“It’s a tricky question,” O’Dwyer said, “because the game’s perspective does a lot of the work here. Most ‘realistic’ looking games are played at eye level or close to it. This means that every object in sight has to look realistic and be realistically lit. Humans are exceptionally good at noticing when things don’t look exactly right. Because Flight Simulator plays out at such a macro scale, it actually works in the game’s favor.

“Perhaps the easiest way to explain is with a hypothetical. Imagine you’re standing in a busy high street in a video game. The game has to realistically draw the shops, the cars driving past, trees, birds, bees and photorealistic humans walking around. It has to realistically cast shadows and light from hundreds of different light sources (the sun, shop signs, car headlamps) and all the surfaces that light bounces off of. Flight Simulator has a monumental task in reproducing the world from map data, but most of that data is not very detailed if you were say, 20 feet from it.

“When you are airborne, and looking at the terrain of our world rolling underneath you, the game doesn’t have to do as much to trick you into believing it. There are fewer light sources (the sun, and perhaps some ambient light from cities) and the details of buildings and roads don’t come under as much scrutiny. I don’t say this to minimize the technical marvel of Flight Simulator, but only to provide context for why it looks and feels more realistic than most games. Put it this way, it’s easier to sketch out a realistic looking drawing of planet earth, than one of your own face,” he adds.

Given the investment, I wondered if MFS is actually a profitable project, or just a prestige program for Microsoft. “This is a great question. By development standards, this title has a modest sized team working on it—somewhere around 100-200 people I think—and judging by some public data that is available it appears to have sold over a million units as of October. It’s also being developed for Microsoft’s new Xbox Series X console and will be available as part of a Netflix-for-games-type subscription service they run called Game Pass. So I think the answer is both. It’s a wonderful game to show running on a brand new games console, and it appears even gamers who rarely play sim games are willing to give it a go. In that respect, Microsoft Flight Simulator is unique in the world of games,” O’Dwyer said.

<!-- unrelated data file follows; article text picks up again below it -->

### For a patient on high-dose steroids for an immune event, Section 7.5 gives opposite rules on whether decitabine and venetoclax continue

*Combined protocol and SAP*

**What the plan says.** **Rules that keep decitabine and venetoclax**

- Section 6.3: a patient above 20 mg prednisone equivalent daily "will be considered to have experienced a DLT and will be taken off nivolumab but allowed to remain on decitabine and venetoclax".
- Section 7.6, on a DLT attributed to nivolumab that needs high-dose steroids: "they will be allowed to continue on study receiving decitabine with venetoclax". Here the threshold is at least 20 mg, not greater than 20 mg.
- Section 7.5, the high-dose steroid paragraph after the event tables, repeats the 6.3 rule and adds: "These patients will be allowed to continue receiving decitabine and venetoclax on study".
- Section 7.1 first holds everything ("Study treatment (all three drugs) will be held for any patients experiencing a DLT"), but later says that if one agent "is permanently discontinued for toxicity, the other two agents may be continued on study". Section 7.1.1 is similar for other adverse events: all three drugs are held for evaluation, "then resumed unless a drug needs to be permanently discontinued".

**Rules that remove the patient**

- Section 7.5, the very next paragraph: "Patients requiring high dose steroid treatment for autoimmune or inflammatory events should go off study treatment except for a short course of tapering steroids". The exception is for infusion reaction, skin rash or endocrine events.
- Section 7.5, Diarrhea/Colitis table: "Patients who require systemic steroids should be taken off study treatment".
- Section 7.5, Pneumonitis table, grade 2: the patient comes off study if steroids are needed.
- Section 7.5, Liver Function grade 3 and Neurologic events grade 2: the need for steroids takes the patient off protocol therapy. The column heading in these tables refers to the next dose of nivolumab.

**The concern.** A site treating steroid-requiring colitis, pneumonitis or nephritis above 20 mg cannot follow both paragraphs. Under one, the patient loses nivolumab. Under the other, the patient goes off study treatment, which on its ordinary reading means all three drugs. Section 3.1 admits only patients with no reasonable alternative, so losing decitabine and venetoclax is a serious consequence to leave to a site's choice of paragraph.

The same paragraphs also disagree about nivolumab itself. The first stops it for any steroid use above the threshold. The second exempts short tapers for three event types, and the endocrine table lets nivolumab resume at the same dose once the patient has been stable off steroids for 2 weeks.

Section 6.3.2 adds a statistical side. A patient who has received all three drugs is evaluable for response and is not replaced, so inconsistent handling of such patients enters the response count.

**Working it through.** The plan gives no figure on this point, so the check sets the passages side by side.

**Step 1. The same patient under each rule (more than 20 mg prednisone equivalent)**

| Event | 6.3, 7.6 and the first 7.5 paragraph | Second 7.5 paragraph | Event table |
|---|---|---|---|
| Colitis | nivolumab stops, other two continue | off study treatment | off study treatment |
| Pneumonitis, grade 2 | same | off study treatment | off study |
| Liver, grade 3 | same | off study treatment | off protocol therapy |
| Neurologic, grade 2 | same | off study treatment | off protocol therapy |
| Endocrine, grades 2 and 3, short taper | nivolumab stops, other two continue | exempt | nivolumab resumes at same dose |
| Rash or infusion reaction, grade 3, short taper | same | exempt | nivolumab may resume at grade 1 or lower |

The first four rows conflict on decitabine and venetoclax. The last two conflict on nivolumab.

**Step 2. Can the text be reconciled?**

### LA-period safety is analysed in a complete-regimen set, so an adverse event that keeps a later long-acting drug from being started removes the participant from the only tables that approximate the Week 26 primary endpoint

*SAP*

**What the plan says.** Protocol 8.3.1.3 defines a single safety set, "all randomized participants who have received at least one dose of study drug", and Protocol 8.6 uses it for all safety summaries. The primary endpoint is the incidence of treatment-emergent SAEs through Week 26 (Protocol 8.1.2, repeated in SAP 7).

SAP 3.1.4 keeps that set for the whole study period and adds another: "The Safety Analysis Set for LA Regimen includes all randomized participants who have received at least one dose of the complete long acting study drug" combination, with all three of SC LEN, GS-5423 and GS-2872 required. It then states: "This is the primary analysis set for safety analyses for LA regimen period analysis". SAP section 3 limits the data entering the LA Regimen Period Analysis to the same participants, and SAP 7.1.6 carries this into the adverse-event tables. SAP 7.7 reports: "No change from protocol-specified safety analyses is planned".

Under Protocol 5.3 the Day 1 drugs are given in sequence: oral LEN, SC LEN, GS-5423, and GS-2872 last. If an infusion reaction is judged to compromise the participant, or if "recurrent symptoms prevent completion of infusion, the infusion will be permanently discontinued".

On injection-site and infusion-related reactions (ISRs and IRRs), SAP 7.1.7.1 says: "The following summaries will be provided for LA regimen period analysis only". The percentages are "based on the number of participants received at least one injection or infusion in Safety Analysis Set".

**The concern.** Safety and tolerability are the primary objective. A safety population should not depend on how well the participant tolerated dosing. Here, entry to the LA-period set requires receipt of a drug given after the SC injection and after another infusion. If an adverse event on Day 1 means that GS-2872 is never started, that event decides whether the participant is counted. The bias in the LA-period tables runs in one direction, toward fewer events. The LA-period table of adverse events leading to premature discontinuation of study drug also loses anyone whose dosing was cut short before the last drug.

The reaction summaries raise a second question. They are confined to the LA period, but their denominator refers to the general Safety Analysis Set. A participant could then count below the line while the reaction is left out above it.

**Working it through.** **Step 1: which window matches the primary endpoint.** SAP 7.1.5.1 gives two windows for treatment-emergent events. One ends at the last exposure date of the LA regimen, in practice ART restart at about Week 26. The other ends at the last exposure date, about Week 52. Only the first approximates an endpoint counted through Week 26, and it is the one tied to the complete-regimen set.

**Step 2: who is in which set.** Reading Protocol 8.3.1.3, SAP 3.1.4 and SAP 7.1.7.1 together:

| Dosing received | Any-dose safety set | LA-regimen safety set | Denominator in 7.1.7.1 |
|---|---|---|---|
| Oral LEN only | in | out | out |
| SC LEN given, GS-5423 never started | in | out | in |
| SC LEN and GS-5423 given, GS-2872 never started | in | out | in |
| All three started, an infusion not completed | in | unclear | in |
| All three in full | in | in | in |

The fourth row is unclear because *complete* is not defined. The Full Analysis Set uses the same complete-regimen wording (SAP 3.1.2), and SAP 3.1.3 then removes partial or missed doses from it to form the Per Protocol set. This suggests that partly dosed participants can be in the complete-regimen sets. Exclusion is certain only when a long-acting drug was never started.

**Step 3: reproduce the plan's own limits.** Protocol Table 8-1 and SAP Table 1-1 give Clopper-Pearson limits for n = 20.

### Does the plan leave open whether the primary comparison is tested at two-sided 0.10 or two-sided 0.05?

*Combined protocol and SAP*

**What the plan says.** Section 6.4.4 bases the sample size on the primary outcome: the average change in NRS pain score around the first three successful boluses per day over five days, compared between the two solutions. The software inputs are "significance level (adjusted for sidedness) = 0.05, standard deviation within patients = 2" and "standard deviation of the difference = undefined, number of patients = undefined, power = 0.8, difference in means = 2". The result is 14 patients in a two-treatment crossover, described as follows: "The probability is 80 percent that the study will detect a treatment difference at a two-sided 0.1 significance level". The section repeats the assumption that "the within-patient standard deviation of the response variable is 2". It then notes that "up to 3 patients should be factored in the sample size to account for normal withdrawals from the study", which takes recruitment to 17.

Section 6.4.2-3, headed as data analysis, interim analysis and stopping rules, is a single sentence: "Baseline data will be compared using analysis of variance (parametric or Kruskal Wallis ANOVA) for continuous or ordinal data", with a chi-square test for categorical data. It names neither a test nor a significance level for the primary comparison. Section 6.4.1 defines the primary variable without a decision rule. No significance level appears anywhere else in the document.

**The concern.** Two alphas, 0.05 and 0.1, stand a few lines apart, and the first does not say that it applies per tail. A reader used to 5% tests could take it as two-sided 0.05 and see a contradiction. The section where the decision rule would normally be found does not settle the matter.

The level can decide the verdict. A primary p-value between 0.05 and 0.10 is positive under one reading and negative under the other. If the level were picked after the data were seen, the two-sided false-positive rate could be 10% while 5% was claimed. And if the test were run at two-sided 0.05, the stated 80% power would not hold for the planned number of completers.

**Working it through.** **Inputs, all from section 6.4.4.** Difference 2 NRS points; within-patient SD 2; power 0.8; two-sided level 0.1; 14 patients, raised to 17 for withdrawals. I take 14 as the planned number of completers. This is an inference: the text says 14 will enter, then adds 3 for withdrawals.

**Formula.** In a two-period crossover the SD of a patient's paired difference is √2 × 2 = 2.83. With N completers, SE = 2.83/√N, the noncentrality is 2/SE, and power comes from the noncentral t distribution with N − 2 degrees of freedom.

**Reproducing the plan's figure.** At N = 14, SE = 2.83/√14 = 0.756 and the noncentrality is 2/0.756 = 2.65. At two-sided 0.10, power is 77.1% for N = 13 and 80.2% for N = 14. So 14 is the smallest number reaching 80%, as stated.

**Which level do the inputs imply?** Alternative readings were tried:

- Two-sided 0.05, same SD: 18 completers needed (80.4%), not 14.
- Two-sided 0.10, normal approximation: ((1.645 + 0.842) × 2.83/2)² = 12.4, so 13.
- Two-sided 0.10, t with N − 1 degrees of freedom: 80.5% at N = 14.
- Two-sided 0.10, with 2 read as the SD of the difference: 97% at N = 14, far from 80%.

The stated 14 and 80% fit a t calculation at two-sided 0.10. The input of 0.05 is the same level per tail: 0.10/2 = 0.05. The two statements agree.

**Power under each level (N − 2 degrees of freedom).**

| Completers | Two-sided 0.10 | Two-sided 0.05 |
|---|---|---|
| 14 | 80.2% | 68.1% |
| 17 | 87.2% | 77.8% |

The game was released for Windows in August 2020, through Xbox Game Pass and Steam on PC. A release date for the Xbox console is still forthcoming.

12 COMMENTS

  1. Tried the caravan on FS2020 to see if we could use it for training and the attention to detail is sorely lacking. The engine controls don’t work properly, the G1000 doesn’t display the right messages, etc. It isn’t close enough to do a real start procedure so why bother?

  2. Just another YouTube video gushing about graphics. Sure FS2020 is stunning, but that is not where the substance lies. Both myself and my CFI/CFII use home simulators in support of real world flight and flight training. FS2020 promised but summarily failed to provide a whole new level of accuracy and realism based on advanced and detailed modeling of the wing and tail surfaces. In short, FS2020 is 99% eye candy.

    I use X-Plane 11 plus a $20 addon flight model from SimCoders and with solid hardware can practice stalls and steep turn maneuvers etc. in my home sim. YOKO Yoke for me. I recommend the Honeycomb Yoke for those with tight budgets. I have no interest in FS2020 until the flight model for GA aircraft is sorted.

      • I think they do get it, as do I. It’s a pretty and fun flying game for an average consumer.
        But the hype machine also promised realism and systems depth that has not been delivered, thus the frustration of many.

        The interface feels like it was taken from a ’90s console game, which will make it familiar and easy for the console crowd (it is coming to the XBox, I believe), but a bit aggravating for many others, especially those using more than a generic game controller to fly.

  3. Can you use it on iMac, iPad, and iPhone or are the descendants of Gates still pissed at the descendants of Jobs for producing superior [but slightly pricier until training time expenses get figured in] software and hardware since the 80’s?